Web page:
We’ve partnered with Inspire, a company that builds and manages online support communities for patients and caregivers, to launch a patient-focused series here on Scope. Once a month, patients affected by serious and often rare diseases share their unique stories; this month’s column comes from a patient with Crohn's disease.
As a child who was diagnosed with Crohn’s disease at the age of nine, I learned to give my power over to my doctors and parents. I never questioned the constant prodding, the pain that I had to endure from different tests and exams, the dozen pills that I swallowed down each day, because after all, I was to trust doctors and adults. They knew what was best for me. They knew what was best for my body. And of course, this is true – but only to an extent. Please hear me out.
In no way am I undermining the miraculous work that medical professionals do each and every day. I am beyond grateful for the way that my disease was handled, I was given a fairly normal childhood because of the way my medical team was able to manage my disease. And on top of that, I have the most incredible parents who handled my disease beautifully; they allowed me to feel supported, loved and taken care of. Honestly, I just had to show up for doctor appointments, swallow pills, and be a kid. I left the details up to the adults.
But then I started growing up. High school, boys, and school dances became my new normal. I lost my power at the age of 17 when I was date raped. Although I attempted to say "no" and stick up for myself, I ultimately didn’t know how to confidently do this. I didn’t know how to command respect because I was so used to never being asked to say “yes.” Unfortunately, this situation snowballed into another date rape and ultimately a suicide attempt. I truly felt detached from my body. It wasn’t mine. I didn’t know how to handle it. I despised it. It was the source of so much pain. And so, I wanted to leave it.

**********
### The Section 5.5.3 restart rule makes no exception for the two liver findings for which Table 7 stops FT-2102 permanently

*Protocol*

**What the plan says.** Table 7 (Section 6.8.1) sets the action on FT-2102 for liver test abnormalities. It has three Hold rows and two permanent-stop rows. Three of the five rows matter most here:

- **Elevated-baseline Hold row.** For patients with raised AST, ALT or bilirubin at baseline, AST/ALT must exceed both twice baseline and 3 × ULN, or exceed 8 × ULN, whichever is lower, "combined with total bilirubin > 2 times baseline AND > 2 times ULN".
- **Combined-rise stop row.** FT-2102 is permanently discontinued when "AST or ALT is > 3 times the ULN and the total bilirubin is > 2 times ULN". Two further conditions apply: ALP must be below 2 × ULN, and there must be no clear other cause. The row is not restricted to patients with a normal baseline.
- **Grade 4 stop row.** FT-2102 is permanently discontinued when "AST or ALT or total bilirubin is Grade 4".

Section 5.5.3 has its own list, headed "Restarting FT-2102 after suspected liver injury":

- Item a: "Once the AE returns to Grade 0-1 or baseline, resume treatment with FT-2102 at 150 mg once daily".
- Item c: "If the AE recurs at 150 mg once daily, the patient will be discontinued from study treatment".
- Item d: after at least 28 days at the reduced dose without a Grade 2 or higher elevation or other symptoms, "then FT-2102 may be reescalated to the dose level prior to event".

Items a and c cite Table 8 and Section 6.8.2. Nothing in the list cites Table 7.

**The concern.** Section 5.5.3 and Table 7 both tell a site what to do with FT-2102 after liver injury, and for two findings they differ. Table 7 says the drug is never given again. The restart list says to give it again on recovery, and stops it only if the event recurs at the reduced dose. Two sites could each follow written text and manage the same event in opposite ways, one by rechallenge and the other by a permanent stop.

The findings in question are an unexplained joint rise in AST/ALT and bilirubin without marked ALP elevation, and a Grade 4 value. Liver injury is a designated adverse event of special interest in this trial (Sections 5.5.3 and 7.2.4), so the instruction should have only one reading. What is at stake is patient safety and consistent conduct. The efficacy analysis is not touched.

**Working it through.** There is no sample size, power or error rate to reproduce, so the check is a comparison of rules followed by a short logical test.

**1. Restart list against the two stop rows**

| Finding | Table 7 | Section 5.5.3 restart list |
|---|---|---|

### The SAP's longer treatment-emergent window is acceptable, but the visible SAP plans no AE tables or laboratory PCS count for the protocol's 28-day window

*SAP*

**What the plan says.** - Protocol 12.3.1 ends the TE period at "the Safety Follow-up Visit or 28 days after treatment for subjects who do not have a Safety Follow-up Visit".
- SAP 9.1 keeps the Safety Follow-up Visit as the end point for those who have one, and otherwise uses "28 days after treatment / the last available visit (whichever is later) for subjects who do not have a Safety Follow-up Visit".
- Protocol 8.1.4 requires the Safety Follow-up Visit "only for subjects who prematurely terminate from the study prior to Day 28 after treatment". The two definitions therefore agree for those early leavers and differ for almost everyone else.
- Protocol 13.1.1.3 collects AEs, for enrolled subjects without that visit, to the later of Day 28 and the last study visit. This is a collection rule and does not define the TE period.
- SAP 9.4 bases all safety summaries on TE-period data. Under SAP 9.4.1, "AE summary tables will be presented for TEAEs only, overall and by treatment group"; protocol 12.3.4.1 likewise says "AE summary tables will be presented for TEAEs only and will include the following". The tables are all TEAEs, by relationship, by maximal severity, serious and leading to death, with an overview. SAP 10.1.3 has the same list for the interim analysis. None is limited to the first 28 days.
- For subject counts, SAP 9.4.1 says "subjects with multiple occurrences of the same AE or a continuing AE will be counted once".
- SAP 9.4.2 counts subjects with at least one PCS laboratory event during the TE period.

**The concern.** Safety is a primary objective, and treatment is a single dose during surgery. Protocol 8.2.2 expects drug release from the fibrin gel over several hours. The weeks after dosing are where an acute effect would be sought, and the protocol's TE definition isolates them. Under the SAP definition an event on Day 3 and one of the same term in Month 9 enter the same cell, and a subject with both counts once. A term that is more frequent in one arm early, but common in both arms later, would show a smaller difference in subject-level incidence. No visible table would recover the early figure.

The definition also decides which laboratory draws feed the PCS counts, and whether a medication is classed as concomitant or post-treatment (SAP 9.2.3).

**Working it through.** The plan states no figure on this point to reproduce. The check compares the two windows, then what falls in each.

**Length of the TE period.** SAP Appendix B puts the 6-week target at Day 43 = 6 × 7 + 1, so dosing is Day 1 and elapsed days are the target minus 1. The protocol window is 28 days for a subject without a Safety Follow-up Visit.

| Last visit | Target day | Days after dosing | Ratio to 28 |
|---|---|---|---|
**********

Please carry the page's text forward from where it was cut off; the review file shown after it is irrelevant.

I never connected my inability to stick up for myself with being a child of chronic disease until the last couple of years. As I reflect back, the correlation is so clear. I never was taught to question what my doctors did to my body. I cannot recall being asked if it was “okay” to be examined or to be touched. If I was in a doctor’s office, it was just assumed and expected. To be clear: There was absolutely never anything inappropriate that happened to me in my doctors’ care. I think the only reason that the perceived lack of power on my side affected me is because I was a child, and I didn’t have the capability to differentiate the way I handled my body in the care of a doctor versus the hands of a teenage boy.
At the age of 24, I had once again lost control of my body. My Crohn’s was in a full-force attack and resulted in me having multiple surgeries. I’m now living with a permanent ileostomy bag. At first, I resisted it with an iron fist, viewing it as my opportunity to stick up for myself and say "no." I tried every diet in the world, I tried every natural path – just to prove that that I could heal myself, that I had the power, that I was the one who could call the shots on my body. But, I eventually had to succumb.
I’ve made it my life’s mission to not allow this ileostomy bag to drag me down. Yes, if I had had it my way, I wouldn’t have had the surgery or the bag. But instead of putting this in the same category as the other times I lost my power, I’ve chosen to shift my perception. My power now resides in my ostomy bag. I am healthy, I can live fully, I've learned so much about who I am and what I want, I know what I deserve, and I’m truly committed to being the light for others.
Today, I can truthfully tell you that I don’t regret anything. I’m grateful for every obstacle and for every hurt because it has brought me to the woman that I am today. And I love her. But still, my story needs to be heard – and I beg for this conversation to be opened up in the pediatric medical community.
There needs to be some sort of initiative taken to teach children that they are involved in their care – even if it’s just a simple question before an intrusive exam. It seems simple, but I truly believe that this can help build up a sick child’s ability to stand up for him or herself as they grow into adulthood. I stand in solidarity with all children and adult children of chronic disease and ask for this idea to be examined. Please give us our power and dignity so that we may grow up to be confident adults and able to stand up for ourselves.
Dana Gatziolis is a health coach, country singer/songwriter, author, and ostomy advocate. She loves helping women (and men) to fall in love with their bodies and their lives, one step at a time. She's got a knack for hitting fear out of the park and living life out loud. She blogs at danagatziolis.com and is also on Twitter.
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